DOUGLASS v. UNITED STATES APPLIANCE CORPORATION

No. 12141.

177 F.2d 98 (1949)

DOUGLASS et al. v. UNITED STATES APPLIANCE CORPORATION.

United States Court of Appeals Ninth Circuit.

September 23, 1949.


Attorney(s) appearing for the Case

Mellin & Hanscom, Oscar A. Mellin, Leroy Hanscom and Jack E. Hursh, San Francisco, Cal., for appellants.

Flehr & Swain, Paul D. Flehr, John F. Swain, San Francisco, Cal., for appellee.

Before GARDNER, Chief Judge (sitting by special designation), HEALY and ORR, Circuit Judges.


HEALY, Circuit Judge.

This appeal presents the question whether the estoppel running against an assignor of a patent to assert its invalidity extends to third persons who acquire by purchase other and later patents of the assignor found to infringe the assigned patent. We think in the present state of the law the question must be answered in the negative.

Ralph M. Keele made application for patent for a hair waving device and simultaneously for a valuable consideration assigned the application to appellee. On December 18, 1934, letters patent No. 1,984,585 issued to appellee on the application. Subsequently Keele devised another method and apparatus for hair waving, known as Koolerwave, and shortly afterwards entered into an agreement with Tomlinson I. Moseley for the promotion of this method, assigning a one-half interest therein to Moseley in consideration of the latter's agreeing to finance the development and patenting thereof. After a period of experimentation and development Keele applied for patents covering the device, and patents Nos. 2,187,473 and 2,187,474 were issued. In October, 1936, Keele and Mosely formed the Keelmo Company, and the two patents last above referred to (then in the form of applications) were assigned to it. In February, 1937 an exclusive license for the manufacture and distribution of these patented appliances was granted by the Keelmo Company to Rilling-Arnao Company, and the latter placed the Koolerwave apparatus extensively on the market.

In 1939 appellee brought suit against Keel Moseley, and the Keelmo Company, and also Beauty Shop Supply Co. (Rilling Arnao's western distributor), for infringement of letters patent No. 1,984,585. The trial of that case resulted in a dismissal on a finding that there was no infringement. On appeal (United States Appliance Corp. v. Beauty Shop Supply Co., et al., 121 F.2d 149) this court held the patent invalid for want of invention and affirmed the dismissal as to defendant Beauty Shop Supply Co. It decided, however, that Keele, Moseley, and the Keelmo Company were estopped from contesting the validity of the patent, held that their patented Koolerwave device infringed it, and ordered an accounting. In the proceeding for accounting an order was entered by the district court in May, 1944, awarding appellee one-half the royalties received by Keelmo under the two later Keele patents.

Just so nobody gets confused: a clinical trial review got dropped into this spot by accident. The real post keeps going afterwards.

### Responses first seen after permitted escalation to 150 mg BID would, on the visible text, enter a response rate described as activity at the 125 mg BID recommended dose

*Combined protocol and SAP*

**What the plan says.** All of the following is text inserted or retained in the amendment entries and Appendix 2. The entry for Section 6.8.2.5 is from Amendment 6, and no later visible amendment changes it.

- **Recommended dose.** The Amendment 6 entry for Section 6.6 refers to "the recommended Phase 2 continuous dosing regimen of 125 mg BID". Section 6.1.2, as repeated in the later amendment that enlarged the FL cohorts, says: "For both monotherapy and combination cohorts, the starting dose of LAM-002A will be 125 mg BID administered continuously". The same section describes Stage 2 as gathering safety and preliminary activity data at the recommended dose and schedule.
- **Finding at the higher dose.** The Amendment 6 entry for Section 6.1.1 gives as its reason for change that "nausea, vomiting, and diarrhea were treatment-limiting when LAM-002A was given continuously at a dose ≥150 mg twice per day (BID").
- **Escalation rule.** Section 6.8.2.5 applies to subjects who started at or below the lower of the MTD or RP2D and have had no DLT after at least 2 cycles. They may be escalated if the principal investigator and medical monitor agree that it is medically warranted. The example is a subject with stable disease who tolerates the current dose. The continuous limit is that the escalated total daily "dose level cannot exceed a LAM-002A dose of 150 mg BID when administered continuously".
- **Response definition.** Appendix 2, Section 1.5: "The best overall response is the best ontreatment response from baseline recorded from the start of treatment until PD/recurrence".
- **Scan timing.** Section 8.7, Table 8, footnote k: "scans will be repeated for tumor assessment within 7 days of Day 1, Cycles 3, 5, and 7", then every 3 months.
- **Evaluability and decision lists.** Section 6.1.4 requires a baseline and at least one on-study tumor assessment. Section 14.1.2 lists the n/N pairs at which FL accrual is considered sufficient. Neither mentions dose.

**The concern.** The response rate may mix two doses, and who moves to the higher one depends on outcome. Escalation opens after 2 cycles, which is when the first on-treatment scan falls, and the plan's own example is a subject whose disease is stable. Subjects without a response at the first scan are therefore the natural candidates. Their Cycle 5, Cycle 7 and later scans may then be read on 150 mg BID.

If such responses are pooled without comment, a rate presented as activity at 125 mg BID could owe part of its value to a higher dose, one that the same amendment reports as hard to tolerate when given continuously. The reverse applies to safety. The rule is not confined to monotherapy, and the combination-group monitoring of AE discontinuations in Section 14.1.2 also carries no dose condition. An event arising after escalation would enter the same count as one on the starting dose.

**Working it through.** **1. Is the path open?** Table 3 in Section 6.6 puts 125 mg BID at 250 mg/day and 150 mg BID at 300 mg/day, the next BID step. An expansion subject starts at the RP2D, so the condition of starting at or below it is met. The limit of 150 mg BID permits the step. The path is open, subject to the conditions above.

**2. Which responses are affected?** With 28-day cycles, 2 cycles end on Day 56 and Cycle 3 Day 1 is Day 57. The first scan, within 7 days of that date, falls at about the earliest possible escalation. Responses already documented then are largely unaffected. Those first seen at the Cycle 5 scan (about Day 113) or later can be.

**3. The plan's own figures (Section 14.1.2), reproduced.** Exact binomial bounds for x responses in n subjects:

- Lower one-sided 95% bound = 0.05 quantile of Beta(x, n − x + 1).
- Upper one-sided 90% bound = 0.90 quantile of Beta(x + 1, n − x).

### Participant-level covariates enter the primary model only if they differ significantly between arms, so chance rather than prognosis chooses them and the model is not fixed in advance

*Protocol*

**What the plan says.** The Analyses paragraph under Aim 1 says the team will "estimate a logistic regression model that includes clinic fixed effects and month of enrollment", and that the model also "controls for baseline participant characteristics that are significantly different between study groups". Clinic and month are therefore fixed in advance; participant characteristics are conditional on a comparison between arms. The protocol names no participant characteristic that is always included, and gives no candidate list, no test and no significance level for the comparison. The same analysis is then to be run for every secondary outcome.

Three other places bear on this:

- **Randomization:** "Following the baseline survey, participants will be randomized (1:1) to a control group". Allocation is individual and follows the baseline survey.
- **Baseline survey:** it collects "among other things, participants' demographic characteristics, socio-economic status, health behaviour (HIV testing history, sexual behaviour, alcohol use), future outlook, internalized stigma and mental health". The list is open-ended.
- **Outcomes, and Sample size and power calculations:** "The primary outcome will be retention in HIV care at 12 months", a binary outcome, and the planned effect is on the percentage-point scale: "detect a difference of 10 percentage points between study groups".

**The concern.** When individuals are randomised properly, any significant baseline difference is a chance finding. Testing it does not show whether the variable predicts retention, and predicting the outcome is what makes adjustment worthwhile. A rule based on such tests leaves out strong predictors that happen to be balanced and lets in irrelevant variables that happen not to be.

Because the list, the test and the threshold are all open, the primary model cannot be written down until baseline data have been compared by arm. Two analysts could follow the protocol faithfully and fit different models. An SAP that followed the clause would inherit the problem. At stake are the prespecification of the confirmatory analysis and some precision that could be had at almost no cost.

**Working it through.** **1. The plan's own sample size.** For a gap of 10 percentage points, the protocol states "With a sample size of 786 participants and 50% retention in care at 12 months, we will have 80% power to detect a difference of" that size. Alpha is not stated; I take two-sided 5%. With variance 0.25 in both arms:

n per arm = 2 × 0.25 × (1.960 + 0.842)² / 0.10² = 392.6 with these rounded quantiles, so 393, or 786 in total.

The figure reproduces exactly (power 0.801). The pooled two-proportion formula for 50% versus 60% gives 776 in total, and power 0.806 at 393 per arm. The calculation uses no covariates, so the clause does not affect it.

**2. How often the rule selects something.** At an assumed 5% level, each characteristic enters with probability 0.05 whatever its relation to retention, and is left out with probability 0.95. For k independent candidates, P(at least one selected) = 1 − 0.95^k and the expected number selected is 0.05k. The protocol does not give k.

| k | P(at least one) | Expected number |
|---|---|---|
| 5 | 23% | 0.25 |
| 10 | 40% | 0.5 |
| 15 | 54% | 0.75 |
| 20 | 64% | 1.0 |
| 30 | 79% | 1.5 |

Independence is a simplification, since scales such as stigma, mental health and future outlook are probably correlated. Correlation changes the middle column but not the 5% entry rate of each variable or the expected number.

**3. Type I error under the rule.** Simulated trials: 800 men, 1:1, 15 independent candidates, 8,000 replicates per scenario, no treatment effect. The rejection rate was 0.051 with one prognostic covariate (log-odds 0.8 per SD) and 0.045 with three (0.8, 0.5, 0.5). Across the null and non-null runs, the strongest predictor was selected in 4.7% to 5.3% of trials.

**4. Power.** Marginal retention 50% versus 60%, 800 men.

Meanwhile, in July, 1941, Keele had sold his stock in the Keelmo Company to one Soule. On May 21, 1943, the Keelmo Company sold and assigned to appellant Earl S. Douglass, for the sum of $4,000, the above mentioned patents Nos. 2,187,473 and 2,187,474, together with the Rilling-Arnao license. This circumstance becoming known to appellee, it moved in the accounting suit that it be awarded one-half the sum paid by Douglass, claiming that this amount was owing as its interest in the accountable profits of the Keelmo Company. The court granted the motion, amended its accounting order, and awarded appellee one-half the sales price of the two patents.1 On January 1, 1945 Douglass, in consideration of the payment to him of $4,000, sold and assigned the two patents he had acquired from the Keelmo Company, together with the Rilling-Arnao license and royalties thereunder, to appellants Oscar A. Mellin and Walter Slack as joint tenants with right of survivorship. The amount paid by the latter to Douglass was furnished by Moseley with the understanding that Mellin and Slack would declare an irrevocable trust of the property and rights in favor of appellants Robin Moseley and T. Jefferson Moseley, minor children of Tomlinson I. Moseley. They accordingly executed such declaration.